Radiologist Education & Training
As is the case for all physicians, education and training required to become a radiologist takes several years. Four years of college are followed by four more of medical school (some universities offer combined bachelor's and medical degrees in six year programs that shave off two years).
After graduating from medical school, radiologists spend another five years in a residency program. Radiologists must pass several tests along the way, including the MCATS from college into medical school, and exams administered by the National Boards or other testing agency from medical school into residency.
To be board certified in radiology, candidates must complete an accepted program and pass both written and oral exams. The multiple-choice written test is a daylong ordeal that covers all aspects of radiology, radiation physics, and safety. The oral exams are even more rigorous. Candidates meet with professors and interpret films under their scrutiny. Each of the 68 sections of the exam takes about 1/2 hour.
Like all physicians, radiologists are required to complete courses of continued medical education (CME). In addition, radiologists can become proficient in other areas such as neuroradiology, pediatric radiology, and interventional radiology.
Frequently Asked Questions about Radiologists
- Do the radiologists work for the hospital? Rarely. Usually, the radiologists do not work for the hospital, even though they work on the premises, use hospital equipment, and work with hospital-employed technologists.
- Should I expect a bill from the radiologist that is separate from the hospital bill? Yes, generally the radiologist's practice is separate from the hospital, and they will bill you separately.
- What are radiologists' hours like? Compared to other physicians, radiologists' hours might be shorter, but they interpret images any time of day and any day of the week, including nights, weekends, and holidays.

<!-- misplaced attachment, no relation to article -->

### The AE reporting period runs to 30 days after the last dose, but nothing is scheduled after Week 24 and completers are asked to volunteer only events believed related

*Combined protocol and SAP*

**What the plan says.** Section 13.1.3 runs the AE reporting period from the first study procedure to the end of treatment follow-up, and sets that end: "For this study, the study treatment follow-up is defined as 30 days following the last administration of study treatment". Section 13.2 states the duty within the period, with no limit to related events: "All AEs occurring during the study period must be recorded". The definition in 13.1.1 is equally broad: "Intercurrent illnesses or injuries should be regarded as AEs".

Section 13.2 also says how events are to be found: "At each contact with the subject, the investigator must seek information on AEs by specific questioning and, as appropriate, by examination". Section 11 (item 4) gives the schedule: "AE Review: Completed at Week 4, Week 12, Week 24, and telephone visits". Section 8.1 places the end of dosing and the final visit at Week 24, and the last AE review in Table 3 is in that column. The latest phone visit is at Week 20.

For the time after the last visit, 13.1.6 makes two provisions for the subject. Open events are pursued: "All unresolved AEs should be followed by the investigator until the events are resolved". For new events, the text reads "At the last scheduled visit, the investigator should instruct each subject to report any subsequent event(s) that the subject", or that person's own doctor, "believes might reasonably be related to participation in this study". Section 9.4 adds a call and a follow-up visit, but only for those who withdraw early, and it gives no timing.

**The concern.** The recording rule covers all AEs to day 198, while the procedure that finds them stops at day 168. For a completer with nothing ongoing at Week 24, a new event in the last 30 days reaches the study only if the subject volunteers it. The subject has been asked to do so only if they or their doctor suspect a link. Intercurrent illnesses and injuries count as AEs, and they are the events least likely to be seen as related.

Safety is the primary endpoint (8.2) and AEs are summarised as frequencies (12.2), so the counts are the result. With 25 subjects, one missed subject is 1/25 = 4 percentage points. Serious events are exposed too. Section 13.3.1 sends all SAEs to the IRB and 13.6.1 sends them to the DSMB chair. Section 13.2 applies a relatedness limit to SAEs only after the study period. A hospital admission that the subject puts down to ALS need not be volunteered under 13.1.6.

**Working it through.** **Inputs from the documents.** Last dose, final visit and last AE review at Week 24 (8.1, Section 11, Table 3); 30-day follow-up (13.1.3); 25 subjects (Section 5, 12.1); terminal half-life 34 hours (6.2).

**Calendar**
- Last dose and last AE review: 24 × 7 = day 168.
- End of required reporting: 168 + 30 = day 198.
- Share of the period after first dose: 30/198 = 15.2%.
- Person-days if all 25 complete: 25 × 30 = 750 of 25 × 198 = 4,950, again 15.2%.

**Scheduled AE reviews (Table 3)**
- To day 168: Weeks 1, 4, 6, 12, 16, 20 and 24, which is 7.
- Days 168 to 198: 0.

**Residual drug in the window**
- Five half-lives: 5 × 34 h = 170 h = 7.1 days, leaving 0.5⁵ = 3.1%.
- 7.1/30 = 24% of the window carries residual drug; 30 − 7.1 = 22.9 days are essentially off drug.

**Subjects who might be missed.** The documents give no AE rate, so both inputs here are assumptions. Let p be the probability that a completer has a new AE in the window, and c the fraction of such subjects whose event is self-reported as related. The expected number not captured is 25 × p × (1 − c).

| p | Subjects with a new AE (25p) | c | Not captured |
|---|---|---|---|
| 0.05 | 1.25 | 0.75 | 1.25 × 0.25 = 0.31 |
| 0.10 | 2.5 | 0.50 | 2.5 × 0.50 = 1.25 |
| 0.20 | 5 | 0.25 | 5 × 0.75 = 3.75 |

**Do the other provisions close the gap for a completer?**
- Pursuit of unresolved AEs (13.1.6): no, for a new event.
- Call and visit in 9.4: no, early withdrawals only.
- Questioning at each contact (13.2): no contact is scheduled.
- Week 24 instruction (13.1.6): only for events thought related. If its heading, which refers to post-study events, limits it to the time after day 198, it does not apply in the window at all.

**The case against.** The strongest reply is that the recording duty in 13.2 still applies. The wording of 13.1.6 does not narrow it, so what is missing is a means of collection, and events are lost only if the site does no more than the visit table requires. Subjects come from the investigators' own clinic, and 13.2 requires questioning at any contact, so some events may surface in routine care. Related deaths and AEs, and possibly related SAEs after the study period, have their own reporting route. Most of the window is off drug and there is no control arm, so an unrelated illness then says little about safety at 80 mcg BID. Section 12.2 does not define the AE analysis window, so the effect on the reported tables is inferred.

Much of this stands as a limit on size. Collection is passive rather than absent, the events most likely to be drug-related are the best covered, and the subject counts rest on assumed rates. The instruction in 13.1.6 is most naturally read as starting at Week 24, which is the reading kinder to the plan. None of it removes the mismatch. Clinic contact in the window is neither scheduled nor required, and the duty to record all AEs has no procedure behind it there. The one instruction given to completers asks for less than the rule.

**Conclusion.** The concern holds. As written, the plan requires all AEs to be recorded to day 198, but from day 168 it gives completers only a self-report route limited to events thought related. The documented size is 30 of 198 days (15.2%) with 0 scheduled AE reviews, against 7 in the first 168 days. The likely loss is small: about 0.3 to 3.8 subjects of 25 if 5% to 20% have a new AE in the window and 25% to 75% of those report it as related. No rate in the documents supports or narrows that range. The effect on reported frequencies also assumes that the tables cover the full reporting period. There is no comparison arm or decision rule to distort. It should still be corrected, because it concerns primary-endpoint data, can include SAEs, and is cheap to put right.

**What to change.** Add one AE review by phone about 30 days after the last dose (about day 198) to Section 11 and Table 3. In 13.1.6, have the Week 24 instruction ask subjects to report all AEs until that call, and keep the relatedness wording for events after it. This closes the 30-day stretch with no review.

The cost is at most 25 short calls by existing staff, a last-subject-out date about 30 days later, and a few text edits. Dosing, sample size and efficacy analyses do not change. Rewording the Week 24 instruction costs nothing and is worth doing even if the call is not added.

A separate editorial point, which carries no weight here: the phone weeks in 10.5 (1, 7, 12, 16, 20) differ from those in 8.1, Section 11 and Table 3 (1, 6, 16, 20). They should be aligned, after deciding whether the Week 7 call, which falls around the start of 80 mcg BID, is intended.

- Can radiologists really interpret images from home? Yes. CT, ultrasound, nuclear medicine, and MR images can be transmitted from the imaging site to a computer in the home of the on-call radiologist. Very little information, if any, is lost in this transmission. X-rays are much more difficult to transmit because of the quantity of information necessary (very large gray scale as compared to digital images). This technology is, however, improving rapidly.
- Can I ask the radiologist to tell me what he or she thinks? The short answer to this question is "yes," but there are some caveats.
- Is the radiologist responsible for the other employees in the hospital department? Radiologists generally do not work for the hospital and do not have any sort of control over hospital employees. However, there are long-held health-care conventions that make the radiologist the "captain of the ship," and many radiologists accept that role.
- Why do I need a radiologist in the first place? Won't my own doctor look at the pictures? Usually not. Some PCPs can interpret chest and abdomen x-rays, orthopedists can read bone films and so on, but there are very, very few that have become savvy with the newer modalities of ultrasound, CT, and MRI. Most primary care doctors don't even try.
- How do I find out if the radiologist is qualified and/or skilled? There are a couple of relatively easy things you can do, like ask your primary care physician. Also, many states allow the public to view information about state-licensed physicians. This information includes a physician's training and malpractice history and is often located on an easily accessible website.
Radiology has evolved. In the 1960s, a "general radiologist" was a physician who did both diagnostic and therapeutic radiology. In the 70s, both fields grew significantly to encompass such vast amounts of information that radiology residents decided to restrict their focus to one or the other. A general radiologist became a physician who does all sorts of diagnostic radiology. As the field grew even larger with the newer imaging studies, radiologists became even more specialized. Now there are neuroradiologists, ultrasound, MRI and CT specialists, mammographers, GI radiologists, and on and on.
Two subspecialities are worth noting. Radiologists often interpret nuclear medicine tests such as bone and lung scans and other specialists who have passed an additional nuclear medicine board exam may interpret radionuclide scans. Secondly, there is the newer and very important emerging field of interventional radiology that places specially-trained radiologists in a position that is close to being a surgeon.
These radiologists not only study the body, but also do all sorts of procedures, such as dilate blocked arteries, drain fluid collections, and biopsy tumors with needles.